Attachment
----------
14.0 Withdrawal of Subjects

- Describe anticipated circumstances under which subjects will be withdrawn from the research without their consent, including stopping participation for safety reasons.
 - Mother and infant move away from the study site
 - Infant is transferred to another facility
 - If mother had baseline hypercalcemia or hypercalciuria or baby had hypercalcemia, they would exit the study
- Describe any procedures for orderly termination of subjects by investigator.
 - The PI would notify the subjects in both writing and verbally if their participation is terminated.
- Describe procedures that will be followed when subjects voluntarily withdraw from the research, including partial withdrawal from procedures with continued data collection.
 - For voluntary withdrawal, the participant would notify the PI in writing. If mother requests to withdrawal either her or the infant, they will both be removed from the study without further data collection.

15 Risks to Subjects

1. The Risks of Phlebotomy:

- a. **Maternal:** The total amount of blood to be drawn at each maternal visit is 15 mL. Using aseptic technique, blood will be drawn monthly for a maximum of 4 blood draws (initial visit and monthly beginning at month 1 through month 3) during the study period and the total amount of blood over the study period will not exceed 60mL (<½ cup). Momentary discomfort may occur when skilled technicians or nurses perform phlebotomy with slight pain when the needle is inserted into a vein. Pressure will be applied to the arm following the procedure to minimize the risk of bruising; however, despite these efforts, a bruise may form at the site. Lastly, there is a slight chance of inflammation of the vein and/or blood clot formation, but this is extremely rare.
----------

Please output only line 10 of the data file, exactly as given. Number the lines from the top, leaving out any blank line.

15 Risks to Subjects